Summary Class notes - microbiology

- microbiology
- marcus
- 2017 - 2018
- clayton state university
- nursing
199 Flashcards & Notes
1 Students
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Summary - Class notes - microbiology

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  • What does skeletal muscle support
    voluntary movement
  • what are the three types of skeletal muscle?
    cardiac, smooth and skeletal
  • describe connective tissue
    connective tissue is throughout the body, anything that doesn't connect things in the body and it has its own blood supply
  • what are the 4 types of connective tissue
    bone, cartilage, fat and blood vessels
  • what kind of muscle tissue is under involuntary control?
    smooth muscle
  • What is the hierarchy structure of the body?
    atoms, molecules, cells, tissues, organs, organ systems, organisms
  • smooth muscle is usually found where
    in walls hollow organs, intestines, blood vessels uterus
  • nervous tissue provides the structure for what?
    the brain, the spinal cord and nerves
  • Nerves are made up of what?
    specialized cells called neurons that send electrical impulses through the body
  • The circulatory system is also called the what, and what does it consist of
    also called the cardiovascular system and it consist of the heart, blood vessels and blood
  • the nervous system controls what when it comes to the circulatory system?
    the blood pressure,heart rate, and distribution of blood to various parts of the body
  • the digestive system consist of what?
    all organs from the mouth to the anus that consist of breaking down and digesting food
  • the digestive system manufactures enzymes that does what?
    break down food so nutrients can be passed easily into the blood for use
  • the most absorption happens where
    in the small intestine that happens through the duodenum, jejunum, and ileum
  • what does the liver do in the digestive system?
    delivers bile and breaks down fat
  • what does the pancreas do?
    delivers enzymes to the small intestine that aids in digestion
  • the endocrine system serves to control what?
    body functions
  • what glands are apart of the endocrine system?
    pineal, pituitary, thalamus, hypothalamus, thyroid, thymus and adrenal and they are secreting hormones that travel throughout the blood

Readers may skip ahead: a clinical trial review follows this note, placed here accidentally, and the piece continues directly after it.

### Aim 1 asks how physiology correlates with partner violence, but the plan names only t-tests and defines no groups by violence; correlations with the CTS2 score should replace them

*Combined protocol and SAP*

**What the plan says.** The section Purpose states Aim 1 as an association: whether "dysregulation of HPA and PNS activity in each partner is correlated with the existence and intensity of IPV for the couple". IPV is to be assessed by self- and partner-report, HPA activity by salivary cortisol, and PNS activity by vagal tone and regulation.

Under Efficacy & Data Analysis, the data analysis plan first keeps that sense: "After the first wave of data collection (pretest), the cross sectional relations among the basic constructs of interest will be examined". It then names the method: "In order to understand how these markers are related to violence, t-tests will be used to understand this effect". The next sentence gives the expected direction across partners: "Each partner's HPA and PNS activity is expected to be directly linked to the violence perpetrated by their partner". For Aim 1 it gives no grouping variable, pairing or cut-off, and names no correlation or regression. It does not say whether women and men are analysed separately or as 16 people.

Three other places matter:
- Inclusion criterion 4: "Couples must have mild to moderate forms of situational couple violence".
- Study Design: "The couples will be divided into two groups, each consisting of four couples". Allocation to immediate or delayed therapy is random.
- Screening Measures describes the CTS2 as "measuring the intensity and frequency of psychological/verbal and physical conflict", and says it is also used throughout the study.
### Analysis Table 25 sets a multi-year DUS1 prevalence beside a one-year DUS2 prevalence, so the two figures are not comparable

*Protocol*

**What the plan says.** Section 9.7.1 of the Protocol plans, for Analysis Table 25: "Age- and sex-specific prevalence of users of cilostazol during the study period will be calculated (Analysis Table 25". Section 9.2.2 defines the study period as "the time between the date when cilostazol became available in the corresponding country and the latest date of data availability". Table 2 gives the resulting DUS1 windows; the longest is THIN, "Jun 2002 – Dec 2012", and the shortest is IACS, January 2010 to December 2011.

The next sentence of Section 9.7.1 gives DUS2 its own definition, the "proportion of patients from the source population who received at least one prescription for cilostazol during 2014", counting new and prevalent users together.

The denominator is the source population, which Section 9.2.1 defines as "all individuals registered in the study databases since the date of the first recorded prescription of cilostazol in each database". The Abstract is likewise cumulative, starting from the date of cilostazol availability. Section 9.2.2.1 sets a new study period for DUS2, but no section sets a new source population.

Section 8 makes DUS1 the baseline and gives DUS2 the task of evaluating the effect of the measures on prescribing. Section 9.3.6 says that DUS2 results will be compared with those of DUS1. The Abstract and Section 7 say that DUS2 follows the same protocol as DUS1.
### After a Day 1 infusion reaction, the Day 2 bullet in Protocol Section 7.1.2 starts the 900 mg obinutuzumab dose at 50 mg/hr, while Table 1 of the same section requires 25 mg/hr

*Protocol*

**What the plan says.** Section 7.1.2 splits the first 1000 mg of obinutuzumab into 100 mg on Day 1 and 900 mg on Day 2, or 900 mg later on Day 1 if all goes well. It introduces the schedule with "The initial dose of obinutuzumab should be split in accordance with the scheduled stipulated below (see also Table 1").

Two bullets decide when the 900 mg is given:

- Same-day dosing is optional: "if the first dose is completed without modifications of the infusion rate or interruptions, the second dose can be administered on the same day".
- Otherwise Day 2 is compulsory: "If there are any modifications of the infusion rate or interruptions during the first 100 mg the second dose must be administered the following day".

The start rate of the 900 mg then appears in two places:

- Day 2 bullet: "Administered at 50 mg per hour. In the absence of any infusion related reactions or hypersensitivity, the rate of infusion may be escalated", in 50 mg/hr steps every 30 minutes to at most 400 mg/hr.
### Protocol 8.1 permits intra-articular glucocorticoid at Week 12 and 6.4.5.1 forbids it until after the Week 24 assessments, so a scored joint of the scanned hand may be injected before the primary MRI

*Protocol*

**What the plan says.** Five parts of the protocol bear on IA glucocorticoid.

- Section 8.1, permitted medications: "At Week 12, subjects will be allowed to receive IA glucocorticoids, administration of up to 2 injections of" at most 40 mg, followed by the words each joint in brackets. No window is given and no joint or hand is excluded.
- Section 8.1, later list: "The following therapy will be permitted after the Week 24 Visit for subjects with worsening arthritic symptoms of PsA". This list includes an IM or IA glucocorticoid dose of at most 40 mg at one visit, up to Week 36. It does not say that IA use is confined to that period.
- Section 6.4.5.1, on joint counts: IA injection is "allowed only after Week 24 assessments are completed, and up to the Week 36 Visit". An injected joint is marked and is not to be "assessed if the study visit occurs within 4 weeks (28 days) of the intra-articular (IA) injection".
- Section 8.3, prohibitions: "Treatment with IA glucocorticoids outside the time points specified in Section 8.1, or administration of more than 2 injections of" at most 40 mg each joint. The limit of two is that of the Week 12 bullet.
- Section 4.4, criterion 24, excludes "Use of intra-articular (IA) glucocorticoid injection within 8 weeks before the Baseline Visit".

• those endocrine regulate things like what?
    growth and metabolism
  • the nervous system controls what in the endocrine system
    secretion of hormones from the pituitary gland
  • the integumentary system consist of what kinds of things?
    skin mucous membranes, hair and nails
  • What is the function of the integumentary system
    it protects internal tissues from injury water proofs, the body and helps regulate body temperature. and serves as a barrier for pathogens
  • what provides oxygen and nutrients to the skin to allow it to remain healthy?
    the respiratory and digestive system
  • the lymphatic system picks up what from the skin?
    excess fluid from the skin to avoid swelling
  • what adjust the the diameter of blood vessels in the skin?
    the nervous system when it detects certain stimuli.
  • what does the lymphatic system consist of?
    lymph nodes and lymph vessels that carry lymph which is a clear fluid that is rich in antibodies
  • what does the spleen the thymus tonsils do?
    supports the immune system by housing and transporting white blood cells to and from the lymph nodes and to the bone
  • what does the lymphatic system  also do all together
    returns fluid that has leaked (interstitial fluid) from the cardiovascular system back into the blood vessles, and absorbs and transport fatty acids and fats from chyle.
  • the urinary system helps with proper lymphatic functioning how?
    by helping to maintain proper water acid base/electrolyte balance of the blood
  • what are cells with a common function and similar form?
  • the reproduction for eukaryotes can occur how ?
    either sexually or asexually which is mitosis or meiosis.
  • prokaryotes reproduce how?
    by binary fission.
  • mitosis is a process in which what happens?
    in which cells divide to produce two daughter cells with the same genomic compliment as the parent cell.
  • mitosis is the mechanism for what 3 things
    growth, development and replacement of tissues
  • what is meiosis the process of?
    specialized form of cell division involved in sexual reproduction that produces female and male gametes.
  • what is one mechanism used by bacteria to move genes between cells by exchanging the circular and extra chromosal DNA with each other
  • eukaryotic cells use what?
    mitosis to divide
  • what is prophase metaphase, anaphase and telephase apart of?
  • the human digestive system consist of the alimentary canal what does the alimentary canal consist of?
    oral cavity, pharynx, esophagus, stomach, small intestine, large intestine and rectum the path that the food follows.
  • what gets the food going in mechanical digestion that is in the smooth muscle walls of the intestine, esophagus, stomach, small intestine and large intestine
    perstalisis is that wave like motion that gets the food going
  • the circulatory system is moving what kinds of things?
    oxygen, hormones, and nutrients,
  • what is the atria?
    atria are chambers where blood from veins is collected and pumped into ventricles